The Seance follows Constance Langton in her search for idenity and answers to a lost past and mystical gifts. When bequeathed an ancient family home with a sordid past, rooted in murmurs of alchemy and horror, Constance uncovers the truths for which the redemption of several generations hangs in the balance.

Those of you who have read Harwood's debut novel, The Ghost Writer, will not be surprised to learn that The Seance is filled with enough suspense and bone-chilling moments to satisfy any got
Amy S
One of the best things about reading this book was that I knew almost nothing about the plot. Everything that unfolded was a genuine surprise to me, so I am going to do my best not to reveal too much here. Our heroine grows up searching for love and the answers to the mysteries of her past. One of these mysteries leads her to Wraxford Hall, where she is told, "sell the Hall unseen; burn it to the ground and plough the earth with salt if you will; but never live there."

The book is set in Victori
Martin Belcher
The Seance is a ghost story wrapped inside a murder, wrapped inside a disappearance and a mystery linked to the horrors of the Wraxford family.
This ghost story/ murder mystery is a mix of Agatha Christie meets M R James and Charles Dickens. It is expertly told in several different narratives from inter-connected characters and principally through Constance Langton whose gloomy life with her grief stricken mother in 1881 is brought to a startling change by a chance meeting and an attendance at a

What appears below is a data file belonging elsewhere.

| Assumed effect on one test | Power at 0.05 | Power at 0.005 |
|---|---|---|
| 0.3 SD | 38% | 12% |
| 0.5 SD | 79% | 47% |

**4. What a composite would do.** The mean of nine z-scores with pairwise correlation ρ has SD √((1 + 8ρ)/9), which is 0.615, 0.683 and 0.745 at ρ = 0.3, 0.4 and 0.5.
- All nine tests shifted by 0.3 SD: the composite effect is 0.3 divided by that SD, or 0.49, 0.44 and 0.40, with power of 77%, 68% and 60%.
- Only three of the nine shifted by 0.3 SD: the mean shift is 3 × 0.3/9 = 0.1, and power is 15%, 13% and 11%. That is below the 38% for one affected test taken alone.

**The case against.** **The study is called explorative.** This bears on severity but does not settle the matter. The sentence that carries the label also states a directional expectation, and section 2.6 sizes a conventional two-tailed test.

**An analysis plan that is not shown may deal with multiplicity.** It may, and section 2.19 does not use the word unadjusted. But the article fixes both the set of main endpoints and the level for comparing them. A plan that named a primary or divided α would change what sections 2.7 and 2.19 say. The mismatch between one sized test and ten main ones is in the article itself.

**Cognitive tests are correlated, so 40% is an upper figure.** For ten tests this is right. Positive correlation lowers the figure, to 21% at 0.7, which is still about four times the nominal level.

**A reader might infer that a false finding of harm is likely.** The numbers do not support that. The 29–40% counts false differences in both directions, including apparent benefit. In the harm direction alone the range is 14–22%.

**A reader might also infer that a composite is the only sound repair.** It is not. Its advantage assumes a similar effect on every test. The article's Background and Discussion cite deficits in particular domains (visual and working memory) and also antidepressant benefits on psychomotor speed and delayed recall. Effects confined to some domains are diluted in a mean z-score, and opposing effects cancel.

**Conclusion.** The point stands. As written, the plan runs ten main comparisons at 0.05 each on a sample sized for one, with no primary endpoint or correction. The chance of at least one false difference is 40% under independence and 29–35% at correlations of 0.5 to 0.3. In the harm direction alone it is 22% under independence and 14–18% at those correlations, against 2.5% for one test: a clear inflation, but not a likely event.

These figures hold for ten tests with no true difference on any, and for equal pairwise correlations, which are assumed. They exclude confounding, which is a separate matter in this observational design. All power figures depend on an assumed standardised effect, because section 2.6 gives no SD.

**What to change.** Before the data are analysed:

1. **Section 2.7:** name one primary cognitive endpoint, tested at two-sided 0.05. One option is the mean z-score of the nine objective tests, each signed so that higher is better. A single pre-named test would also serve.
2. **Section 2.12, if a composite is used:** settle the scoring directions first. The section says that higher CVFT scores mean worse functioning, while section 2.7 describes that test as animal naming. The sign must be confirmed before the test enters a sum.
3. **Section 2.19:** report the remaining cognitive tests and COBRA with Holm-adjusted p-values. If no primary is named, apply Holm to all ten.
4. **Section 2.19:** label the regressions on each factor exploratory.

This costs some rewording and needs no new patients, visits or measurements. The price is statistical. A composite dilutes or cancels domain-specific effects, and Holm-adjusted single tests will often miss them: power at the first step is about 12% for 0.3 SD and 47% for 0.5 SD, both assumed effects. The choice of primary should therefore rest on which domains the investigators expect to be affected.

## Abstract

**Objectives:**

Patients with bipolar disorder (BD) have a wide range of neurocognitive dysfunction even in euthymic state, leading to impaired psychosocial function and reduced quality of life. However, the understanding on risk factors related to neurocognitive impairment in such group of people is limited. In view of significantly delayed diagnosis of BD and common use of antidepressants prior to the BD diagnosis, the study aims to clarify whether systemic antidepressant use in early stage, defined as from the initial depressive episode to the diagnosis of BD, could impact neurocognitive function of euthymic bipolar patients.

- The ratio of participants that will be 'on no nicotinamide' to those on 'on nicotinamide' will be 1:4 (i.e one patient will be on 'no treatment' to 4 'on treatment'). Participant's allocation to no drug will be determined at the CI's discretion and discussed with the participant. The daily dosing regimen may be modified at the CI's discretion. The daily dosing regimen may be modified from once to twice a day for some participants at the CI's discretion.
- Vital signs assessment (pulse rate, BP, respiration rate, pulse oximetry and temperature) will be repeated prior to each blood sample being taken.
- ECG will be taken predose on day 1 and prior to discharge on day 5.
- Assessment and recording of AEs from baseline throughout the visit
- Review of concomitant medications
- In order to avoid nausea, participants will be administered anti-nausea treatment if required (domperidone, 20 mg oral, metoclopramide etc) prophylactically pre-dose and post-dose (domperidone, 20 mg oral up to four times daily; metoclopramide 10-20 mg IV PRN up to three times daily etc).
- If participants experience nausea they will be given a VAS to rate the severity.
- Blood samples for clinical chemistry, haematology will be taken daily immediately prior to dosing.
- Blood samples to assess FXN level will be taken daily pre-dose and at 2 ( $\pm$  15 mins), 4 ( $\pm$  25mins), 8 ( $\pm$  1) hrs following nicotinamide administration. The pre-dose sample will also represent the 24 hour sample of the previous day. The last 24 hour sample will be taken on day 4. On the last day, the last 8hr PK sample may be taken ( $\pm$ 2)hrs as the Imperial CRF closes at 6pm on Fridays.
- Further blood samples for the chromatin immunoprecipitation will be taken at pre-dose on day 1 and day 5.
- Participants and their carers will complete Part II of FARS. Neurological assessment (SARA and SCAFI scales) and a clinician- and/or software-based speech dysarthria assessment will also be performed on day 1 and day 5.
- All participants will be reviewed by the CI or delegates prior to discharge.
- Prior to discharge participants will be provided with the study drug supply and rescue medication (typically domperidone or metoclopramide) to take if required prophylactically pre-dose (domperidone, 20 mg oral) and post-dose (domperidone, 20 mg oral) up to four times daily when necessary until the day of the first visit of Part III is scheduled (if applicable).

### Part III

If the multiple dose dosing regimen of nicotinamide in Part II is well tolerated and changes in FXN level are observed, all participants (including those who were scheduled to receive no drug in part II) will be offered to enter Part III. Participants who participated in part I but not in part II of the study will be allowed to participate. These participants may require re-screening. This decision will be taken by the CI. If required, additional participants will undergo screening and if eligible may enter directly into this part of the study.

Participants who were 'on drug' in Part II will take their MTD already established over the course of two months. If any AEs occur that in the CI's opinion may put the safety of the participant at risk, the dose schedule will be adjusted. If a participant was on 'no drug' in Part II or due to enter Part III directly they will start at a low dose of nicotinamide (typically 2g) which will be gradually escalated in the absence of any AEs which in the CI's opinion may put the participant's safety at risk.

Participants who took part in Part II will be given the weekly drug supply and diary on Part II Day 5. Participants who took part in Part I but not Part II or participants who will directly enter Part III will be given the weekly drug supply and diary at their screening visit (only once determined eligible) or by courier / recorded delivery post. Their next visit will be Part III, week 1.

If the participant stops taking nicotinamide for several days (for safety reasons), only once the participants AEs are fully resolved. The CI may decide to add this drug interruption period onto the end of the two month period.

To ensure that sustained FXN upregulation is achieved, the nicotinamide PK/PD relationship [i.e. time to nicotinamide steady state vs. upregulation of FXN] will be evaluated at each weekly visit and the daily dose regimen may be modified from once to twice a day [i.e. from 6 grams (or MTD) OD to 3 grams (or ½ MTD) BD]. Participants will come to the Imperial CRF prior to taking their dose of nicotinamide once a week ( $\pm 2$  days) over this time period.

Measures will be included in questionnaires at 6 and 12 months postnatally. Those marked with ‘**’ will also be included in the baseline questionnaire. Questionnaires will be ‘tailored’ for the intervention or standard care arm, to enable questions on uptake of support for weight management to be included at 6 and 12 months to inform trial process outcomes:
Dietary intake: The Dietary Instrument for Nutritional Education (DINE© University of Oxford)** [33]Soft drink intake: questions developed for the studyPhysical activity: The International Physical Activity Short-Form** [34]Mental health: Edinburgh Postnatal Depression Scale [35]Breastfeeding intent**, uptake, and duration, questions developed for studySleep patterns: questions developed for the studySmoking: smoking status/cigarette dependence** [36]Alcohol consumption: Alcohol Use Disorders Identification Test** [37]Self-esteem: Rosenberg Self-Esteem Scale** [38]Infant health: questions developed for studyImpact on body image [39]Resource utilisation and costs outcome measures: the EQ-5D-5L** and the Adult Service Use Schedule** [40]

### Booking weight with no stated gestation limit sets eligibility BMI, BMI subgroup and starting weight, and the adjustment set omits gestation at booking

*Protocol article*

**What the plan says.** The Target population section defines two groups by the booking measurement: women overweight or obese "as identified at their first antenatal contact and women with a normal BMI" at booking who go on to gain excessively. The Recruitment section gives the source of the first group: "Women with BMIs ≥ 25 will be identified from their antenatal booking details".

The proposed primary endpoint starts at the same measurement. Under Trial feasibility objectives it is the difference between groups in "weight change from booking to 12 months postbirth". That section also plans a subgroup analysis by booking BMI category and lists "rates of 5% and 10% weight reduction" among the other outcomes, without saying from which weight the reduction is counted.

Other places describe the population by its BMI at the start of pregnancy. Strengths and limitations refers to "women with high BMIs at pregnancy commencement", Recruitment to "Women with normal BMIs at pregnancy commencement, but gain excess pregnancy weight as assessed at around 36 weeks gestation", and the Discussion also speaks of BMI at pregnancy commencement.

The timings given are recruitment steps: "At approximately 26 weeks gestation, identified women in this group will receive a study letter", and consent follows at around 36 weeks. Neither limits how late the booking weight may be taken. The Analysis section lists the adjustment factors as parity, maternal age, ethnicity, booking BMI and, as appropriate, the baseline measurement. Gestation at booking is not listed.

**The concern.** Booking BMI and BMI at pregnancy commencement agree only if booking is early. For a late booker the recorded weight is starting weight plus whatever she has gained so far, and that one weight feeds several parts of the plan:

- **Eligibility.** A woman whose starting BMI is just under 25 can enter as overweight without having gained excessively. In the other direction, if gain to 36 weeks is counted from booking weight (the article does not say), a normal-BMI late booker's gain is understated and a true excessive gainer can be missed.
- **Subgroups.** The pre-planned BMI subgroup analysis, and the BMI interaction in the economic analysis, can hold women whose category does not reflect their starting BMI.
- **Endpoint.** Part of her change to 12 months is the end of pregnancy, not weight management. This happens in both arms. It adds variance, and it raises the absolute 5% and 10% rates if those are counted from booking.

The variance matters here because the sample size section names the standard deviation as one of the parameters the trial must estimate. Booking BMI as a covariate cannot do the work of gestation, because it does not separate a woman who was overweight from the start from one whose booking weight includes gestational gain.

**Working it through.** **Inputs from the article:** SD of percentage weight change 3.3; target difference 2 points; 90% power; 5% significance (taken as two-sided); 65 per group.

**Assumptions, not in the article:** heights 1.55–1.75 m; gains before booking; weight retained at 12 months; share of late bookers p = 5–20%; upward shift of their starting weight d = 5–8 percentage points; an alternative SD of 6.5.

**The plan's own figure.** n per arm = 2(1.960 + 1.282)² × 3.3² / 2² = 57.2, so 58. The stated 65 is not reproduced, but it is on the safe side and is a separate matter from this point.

It's amazing there was any real action since people were so close to fainting all the time.
For a girl, growing up in the Victorian era has its own difficulties, but for Constance Langton things are far more ghastly than properly worn bustles and guarded reputations. Her mother is in an everlasting state of mourning over the loss of her youngest daughter Alma and her father is as detached, cold and indifferent as a wet fish. Forlorn, Constance makes a desperate attempt to bring her mother peace by arranging a séance’ which leads to Constance finding herself all alone in the world.

An un
John Harwood writes great plots. You'd swear there has to be an supernatural explanation for what's going on in the book but no, it's plain old human greed and sociopathy. Half of what keeps you reading is wanting to see how he explains everything at the end.

"The Seance" has a great plot but not as great a narrator in Constance who's been the victim of so much emotional neglect in her life you just feel sorry for her. It's hard to admire her because it's a long time before she shows any spunk an
Susan (the other Susan)
Harwood has to be channeling a 19th century writer of gothic novels. He's so pitch-perfect, it's easy to forget I'm reading a modern author. Lovely chills!
The Séance tells the stories of Connie Laughton, John Montague and Eleanor Unwin, individuals who are all connected to the bleak Wraxford Hall, a place shrouded in mystery since the disappearance of John Wraxford in 1821 following the death of his son, Felix in 1796 who fell from the gallery above the Great Hall. John Wraxford's body was never found and history repeats itself when Cornelius Wraxford disappears without a trace in 1866, to the eventual disappearance of Magnus, Eleanor and Clara Wr ...more